Did you know that there over 200 ER visits a day during the month surrounding the 4th of July holiday due to fireworks related injuries?
While fireworks are fun to watch, they can be dangerous, causing severe burns, and most commonly, hand, finger and eye injuries.
Here are a few firework safety tips to make sure you don't have to visit me or my colleagues
in the ER:
1. Do not allow young children to play with or ignite fireworks, even if adults are around. Sparklers burn at temps of greater than 1000 degrees, which when paired with tiny hands can equal major burns!! I've seen this firsthand too many times before!! Watch your kids and even watch other folk’s kids!!!
2. Refrain from performing "stunts" that you may have seen on Instagram, SnapChat, YouTube, etc that include fireworks. Most are dangerous and just plain stupid.
3. ALWAYS have SOBER adult supervision!!! (This does not include teenagers....sorry, I know y'all think some of them are grown but believe me, they aren't---see #2). Make sure to light fireworks one at a time.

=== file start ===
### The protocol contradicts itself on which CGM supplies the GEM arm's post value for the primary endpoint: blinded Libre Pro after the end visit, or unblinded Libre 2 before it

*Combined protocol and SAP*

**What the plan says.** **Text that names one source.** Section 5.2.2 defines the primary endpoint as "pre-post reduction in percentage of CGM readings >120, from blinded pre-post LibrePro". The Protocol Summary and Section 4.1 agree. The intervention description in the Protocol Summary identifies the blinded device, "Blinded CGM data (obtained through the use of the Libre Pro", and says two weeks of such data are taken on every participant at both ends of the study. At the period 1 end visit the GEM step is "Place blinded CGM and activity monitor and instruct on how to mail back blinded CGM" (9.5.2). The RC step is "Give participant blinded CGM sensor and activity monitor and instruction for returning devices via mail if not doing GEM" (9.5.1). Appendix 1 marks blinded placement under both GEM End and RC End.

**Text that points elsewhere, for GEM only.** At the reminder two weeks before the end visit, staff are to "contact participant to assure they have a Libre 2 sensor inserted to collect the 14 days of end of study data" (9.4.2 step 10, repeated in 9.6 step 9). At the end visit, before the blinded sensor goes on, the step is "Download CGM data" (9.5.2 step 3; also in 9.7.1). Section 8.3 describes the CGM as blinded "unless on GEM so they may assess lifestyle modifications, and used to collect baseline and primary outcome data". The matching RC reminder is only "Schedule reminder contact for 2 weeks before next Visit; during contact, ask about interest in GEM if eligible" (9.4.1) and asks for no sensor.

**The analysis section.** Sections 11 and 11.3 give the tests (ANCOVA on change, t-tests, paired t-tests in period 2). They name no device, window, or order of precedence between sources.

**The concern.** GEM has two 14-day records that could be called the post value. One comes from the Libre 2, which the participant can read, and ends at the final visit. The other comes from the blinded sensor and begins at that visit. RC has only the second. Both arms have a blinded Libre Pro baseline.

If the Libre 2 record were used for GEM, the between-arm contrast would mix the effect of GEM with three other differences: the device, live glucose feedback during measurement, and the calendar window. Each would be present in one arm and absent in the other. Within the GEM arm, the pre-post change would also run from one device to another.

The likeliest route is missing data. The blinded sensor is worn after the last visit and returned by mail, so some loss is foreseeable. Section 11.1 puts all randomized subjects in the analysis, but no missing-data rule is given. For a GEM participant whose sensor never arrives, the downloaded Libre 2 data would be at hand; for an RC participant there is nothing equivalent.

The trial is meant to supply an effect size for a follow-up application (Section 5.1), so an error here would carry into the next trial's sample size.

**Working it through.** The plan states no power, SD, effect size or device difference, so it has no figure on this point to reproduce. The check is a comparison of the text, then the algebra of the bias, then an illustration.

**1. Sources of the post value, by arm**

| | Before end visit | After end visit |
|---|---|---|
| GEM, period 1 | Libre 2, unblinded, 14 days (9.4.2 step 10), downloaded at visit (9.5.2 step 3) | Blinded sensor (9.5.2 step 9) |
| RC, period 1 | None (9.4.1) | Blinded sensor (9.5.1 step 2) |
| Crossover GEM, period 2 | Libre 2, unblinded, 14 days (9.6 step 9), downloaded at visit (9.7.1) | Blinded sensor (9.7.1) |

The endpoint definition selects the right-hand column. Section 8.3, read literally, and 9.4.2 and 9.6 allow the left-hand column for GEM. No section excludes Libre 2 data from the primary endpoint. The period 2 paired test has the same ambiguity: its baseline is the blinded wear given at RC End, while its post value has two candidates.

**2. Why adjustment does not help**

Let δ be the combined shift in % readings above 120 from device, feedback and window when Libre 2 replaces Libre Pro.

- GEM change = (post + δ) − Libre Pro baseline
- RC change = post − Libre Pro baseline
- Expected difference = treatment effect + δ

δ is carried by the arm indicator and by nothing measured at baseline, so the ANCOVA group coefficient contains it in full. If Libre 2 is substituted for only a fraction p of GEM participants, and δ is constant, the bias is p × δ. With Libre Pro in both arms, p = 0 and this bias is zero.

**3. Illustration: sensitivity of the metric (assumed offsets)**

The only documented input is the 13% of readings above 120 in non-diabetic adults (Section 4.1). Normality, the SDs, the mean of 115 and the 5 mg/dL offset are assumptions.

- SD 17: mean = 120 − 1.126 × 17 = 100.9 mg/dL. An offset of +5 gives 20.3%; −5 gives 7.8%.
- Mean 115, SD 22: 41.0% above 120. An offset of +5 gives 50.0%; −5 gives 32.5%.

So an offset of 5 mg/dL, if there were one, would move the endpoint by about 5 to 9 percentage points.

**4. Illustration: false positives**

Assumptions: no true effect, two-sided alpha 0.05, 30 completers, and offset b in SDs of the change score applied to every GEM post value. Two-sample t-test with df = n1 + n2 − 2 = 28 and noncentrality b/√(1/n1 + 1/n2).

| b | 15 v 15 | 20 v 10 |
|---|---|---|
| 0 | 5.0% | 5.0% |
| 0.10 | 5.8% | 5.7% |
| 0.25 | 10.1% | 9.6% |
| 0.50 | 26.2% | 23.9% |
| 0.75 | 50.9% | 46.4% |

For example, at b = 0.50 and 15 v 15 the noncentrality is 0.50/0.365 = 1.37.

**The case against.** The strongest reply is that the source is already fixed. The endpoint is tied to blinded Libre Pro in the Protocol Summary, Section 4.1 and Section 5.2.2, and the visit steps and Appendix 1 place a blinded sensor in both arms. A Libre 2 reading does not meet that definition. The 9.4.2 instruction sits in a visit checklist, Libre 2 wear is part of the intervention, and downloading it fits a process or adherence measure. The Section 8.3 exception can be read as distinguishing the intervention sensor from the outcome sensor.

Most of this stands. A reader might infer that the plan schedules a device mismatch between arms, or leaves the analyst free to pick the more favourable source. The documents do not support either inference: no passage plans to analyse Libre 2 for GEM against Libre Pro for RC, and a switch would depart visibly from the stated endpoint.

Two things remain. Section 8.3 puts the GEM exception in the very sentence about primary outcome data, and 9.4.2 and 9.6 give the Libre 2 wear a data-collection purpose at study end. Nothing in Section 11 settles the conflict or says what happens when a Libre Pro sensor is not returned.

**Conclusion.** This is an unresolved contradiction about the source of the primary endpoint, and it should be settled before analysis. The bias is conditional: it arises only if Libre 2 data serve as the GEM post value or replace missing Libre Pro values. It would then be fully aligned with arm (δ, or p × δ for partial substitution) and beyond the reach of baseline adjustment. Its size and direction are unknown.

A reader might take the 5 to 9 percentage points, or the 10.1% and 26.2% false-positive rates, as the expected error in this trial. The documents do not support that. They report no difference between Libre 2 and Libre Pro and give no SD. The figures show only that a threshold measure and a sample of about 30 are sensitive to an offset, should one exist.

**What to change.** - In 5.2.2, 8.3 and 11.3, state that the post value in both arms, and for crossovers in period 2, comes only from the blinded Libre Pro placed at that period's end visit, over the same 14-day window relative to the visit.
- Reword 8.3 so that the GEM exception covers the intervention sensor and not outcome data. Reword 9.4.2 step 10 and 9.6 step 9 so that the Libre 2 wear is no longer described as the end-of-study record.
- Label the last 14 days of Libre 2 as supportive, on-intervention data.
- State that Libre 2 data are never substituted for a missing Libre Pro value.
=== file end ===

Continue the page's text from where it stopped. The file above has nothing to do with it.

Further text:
4. Ladies, weaves/wigs/extensions, hair spray, etc. are flammable (and expensive)......need I say more?
5. NEVER place any part of your body directly over fireworks when lighting the fuse and make sure to back up to a safe distance immediately after lighting.
6. DO NOT try to re-light or pick up fireworks that have not ignited fully. This may mean the fireworks were faulty and could explode or cause serious injuries.
7. NEVER point or throw fireworks at another person. That's just plain stupid, too. (See #2)
8. Keep a bucket of water or a garden hose near in case of fire.
9. Never carry fireworks in a pocket or shoot them off in metal or glass containers.
10. Make sure to douse used fireworks with plenty of water from a bucket or hose before throwing away to prevent a trash fire.
11. Make sure you aren't breaking any laws by lighting fireworks in your area. Check to see if it's legal.
12. Be safe, stay alert, use common sense and have fun!!
Dorsha James, MD, is a 15-year veteran emergency medicine physician in the Nashville, TN area. She now serves as the CEO and chief medical officer for her company myURGENCYMD. myURGENCYMD is a national telemedicine company that provides members with access to 24-hour, seven-day-a-week virtual consultations with a board-certified physician to discuss non-emergency conditions. She enjoys empowering patients by helping them understand how to properly utilize the many avenues for the treatment of medical conditions to obtain optimal health. To learn more about the company, visit www.myurgencymd.com